Flight control continuity was established from the cockpit flight controls through the tail rotor system. The control pedal cable leading from the tail rotor assembly to the right control pedal was found in the full right control pedal position. (In this helicopter, the right pedal is used to counter the torque of the main rotor.) The stationary swash plate (controlling right/left, fore, and aft cyclic) was fractured and separated at all three push-pull tubes. The right door upper and lower hinges were intact, and the upper and lower latching points appeared normal.

The governor friction clutch was found loose. The friction clutch was found to rotate freely and was characterized by a Safari Helicopter representative as slightly loose. According to the Safari Helicopter representative, an excessively loose friction clutch could prevent effective throttle manipulation by the governor, and an overly tight friction clutch could prevent the pilot from over-riding the governor. An instructor pilot for Safari who had recently flown with the accident pilot in the accident helicopter stated that the governor appeared to operate properly.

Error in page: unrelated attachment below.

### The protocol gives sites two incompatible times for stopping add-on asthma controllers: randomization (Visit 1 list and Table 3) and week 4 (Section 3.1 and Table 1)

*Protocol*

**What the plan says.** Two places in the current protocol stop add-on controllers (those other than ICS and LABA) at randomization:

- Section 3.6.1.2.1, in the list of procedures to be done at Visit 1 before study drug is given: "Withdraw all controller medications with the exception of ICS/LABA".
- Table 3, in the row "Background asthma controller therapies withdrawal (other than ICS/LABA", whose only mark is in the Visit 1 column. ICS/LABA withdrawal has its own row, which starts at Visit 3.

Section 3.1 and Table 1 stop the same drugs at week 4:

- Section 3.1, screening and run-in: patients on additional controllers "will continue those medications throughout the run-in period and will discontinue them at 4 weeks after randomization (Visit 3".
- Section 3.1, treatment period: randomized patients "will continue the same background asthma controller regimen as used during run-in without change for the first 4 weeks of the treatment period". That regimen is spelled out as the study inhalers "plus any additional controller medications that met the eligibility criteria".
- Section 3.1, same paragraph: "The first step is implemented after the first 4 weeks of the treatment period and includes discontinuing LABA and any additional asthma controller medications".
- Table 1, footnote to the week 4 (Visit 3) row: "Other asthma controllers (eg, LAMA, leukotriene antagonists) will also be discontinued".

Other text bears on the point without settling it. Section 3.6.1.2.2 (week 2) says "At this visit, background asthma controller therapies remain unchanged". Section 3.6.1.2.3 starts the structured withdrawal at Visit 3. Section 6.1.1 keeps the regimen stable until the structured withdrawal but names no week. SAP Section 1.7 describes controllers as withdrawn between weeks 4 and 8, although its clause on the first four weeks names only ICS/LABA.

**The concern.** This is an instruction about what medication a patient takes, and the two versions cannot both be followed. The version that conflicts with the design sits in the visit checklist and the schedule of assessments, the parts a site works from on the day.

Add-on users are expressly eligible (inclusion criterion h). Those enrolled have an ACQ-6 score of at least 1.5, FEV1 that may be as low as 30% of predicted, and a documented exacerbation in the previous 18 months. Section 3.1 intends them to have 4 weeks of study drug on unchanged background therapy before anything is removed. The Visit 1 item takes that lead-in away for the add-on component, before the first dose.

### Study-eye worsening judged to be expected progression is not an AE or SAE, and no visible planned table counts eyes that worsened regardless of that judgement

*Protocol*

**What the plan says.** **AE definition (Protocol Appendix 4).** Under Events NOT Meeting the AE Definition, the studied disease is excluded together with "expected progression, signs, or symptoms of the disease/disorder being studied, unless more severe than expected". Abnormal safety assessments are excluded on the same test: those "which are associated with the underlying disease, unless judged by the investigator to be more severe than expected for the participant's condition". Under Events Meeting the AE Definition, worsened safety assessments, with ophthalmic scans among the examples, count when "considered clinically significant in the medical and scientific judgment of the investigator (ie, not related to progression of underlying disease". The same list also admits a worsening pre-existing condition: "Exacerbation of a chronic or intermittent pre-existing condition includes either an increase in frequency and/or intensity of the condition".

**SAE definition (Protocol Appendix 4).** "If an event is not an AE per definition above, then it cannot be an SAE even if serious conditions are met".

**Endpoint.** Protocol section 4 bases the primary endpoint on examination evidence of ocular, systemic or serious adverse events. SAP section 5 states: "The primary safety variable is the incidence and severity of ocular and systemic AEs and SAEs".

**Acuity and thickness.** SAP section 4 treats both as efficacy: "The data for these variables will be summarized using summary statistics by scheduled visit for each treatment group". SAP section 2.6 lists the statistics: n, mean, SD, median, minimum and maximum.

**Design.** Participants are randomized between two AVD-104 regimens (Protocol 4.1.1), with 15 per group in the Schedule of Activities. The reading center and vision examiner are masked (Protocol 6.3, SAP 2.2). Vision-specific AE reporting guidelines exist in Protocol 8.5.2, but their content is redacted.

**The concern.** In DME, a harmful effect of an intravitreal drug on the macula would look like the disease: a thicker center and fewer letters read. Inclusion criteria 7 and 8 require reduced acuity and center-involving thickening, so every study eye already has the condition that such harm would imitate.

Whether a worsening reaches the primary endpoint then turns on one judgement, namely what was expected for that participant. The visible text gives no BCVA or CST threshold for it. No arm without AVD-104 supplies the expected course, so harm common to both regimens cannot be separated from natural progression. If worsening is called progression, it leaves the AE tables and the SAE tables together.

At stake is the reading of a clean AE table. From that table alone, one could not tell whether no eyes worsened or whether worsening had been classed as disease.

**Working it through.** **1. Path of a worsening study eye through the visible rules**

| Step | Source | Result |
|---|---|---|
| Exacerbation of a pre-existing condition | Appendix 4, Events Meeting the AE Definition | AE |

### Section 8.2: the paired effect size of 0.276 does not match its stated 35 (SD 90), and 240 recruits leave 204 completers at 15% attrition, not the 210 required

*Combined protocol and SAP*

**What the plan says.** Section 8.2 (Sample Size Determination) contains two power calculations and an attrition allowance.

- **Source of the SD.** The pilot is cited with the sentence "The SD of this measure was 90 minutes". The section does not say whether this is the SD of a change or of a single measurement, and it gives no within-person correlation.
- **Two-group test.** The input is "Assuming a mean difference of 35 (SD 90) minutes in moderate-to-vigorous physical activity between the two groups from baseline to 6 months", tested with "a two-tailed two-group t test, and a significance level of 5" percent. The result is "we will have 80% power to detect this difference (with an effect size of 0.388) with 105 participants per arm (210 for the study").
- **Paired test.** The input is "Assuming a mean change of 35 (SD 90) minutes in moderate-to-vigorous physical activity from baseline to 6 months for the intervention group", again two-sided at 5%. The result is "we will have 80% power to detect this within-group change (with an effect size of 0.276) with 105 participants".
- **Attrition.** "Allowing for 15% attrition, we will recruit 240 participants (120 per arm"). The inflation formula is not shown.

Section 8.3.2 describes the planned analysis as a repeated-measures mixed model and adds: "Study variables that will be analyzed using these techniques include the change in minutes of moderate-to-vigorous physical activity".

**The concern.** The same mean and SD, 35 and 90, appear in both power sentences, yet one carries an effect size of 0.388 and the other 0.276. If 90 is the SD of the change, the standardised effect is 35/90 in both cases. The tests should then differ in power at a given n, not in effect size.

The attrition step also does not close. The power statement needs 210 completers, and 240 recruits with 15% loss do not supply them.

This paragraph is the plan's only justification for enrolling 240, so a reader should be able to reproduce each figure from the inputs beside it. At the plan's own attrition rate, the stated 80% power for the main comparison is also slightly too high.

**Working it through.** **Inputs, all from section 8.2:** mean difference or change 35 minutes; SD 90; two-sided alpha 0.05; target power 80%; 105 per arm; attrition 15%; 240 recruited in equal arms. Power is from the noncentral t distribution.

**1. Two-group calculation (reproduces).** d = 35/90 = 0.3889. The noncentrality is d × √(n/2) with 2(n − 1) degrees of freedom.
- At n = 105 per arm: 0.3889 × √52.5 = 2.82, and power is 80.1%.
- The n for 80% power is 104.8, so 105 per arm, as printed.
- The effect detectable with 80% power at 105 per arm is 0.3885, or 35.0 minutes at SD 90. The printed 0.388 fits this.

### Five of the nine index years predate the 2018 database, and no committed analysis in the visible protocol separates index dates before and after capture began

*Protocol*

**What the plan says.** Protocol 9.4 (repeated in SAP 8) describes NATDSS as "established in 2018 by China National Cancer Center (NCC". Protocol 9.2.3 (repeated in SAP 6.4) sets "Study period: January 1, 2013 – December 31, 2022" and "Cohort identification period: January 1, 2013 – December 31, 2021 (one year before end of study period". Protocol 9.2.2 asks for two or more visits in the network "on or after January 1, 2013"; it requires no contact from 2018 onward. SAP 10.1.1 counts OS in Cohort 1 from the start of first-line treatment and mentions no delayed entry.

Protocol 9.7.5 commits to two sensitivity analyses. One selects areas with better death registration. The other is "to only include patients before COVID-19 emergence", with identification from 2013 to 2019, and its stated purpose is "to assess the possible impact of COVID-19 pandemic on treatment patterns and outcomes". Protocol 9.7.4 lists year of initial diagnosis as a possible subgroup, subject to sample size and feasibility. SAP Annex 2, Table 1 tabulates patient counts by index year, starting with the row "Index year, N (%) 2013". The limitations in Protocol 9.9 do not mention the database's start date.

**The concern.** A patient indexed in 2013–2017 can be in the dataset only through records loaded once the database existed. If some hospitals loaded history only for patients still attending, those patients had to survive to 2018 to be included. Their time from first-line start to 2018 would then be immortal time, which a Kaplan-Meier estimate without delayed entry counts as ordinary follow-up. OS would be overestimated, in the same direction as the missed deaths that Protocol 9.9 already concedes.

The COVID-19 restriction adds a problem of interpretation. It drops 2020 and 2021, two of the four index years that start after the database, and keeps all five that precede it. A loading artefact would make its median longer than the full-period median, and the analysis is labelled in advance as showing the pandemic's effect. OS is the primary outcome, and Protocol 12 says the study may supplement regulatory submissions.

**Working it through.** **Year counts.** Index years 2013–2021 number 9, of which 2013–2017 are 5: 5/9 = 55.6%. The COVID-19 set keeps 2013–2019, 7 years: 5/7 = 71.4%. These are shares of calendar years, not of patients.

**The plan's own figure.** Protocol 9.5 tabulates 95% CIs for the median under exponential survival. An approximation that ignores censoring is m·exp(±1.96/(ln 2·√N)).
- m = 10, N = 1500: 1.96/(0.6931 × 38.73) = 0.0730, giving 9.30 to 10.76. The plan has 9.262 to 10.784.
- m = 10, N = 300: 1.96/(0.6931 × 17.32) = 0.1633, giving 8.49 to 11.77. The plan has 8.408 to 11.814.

Engine continuity was confirmed by turning the crankshaft to establish compression at all four cylinders. The four top and four bottom spark plugs were removed from the engine. All eight spark plugs appeared unremarkable. The magneto was turned by hand and sparked at all four connection wires.

The carburetor was in the full throttle position. Blue colored fuel (consistent in appearance with 100 low-lead aviation fuel) was found in the carburetor. The gascolator and carburetor fuel filter screens were void of contaminants. The air filter was examined and appeared unremarkable.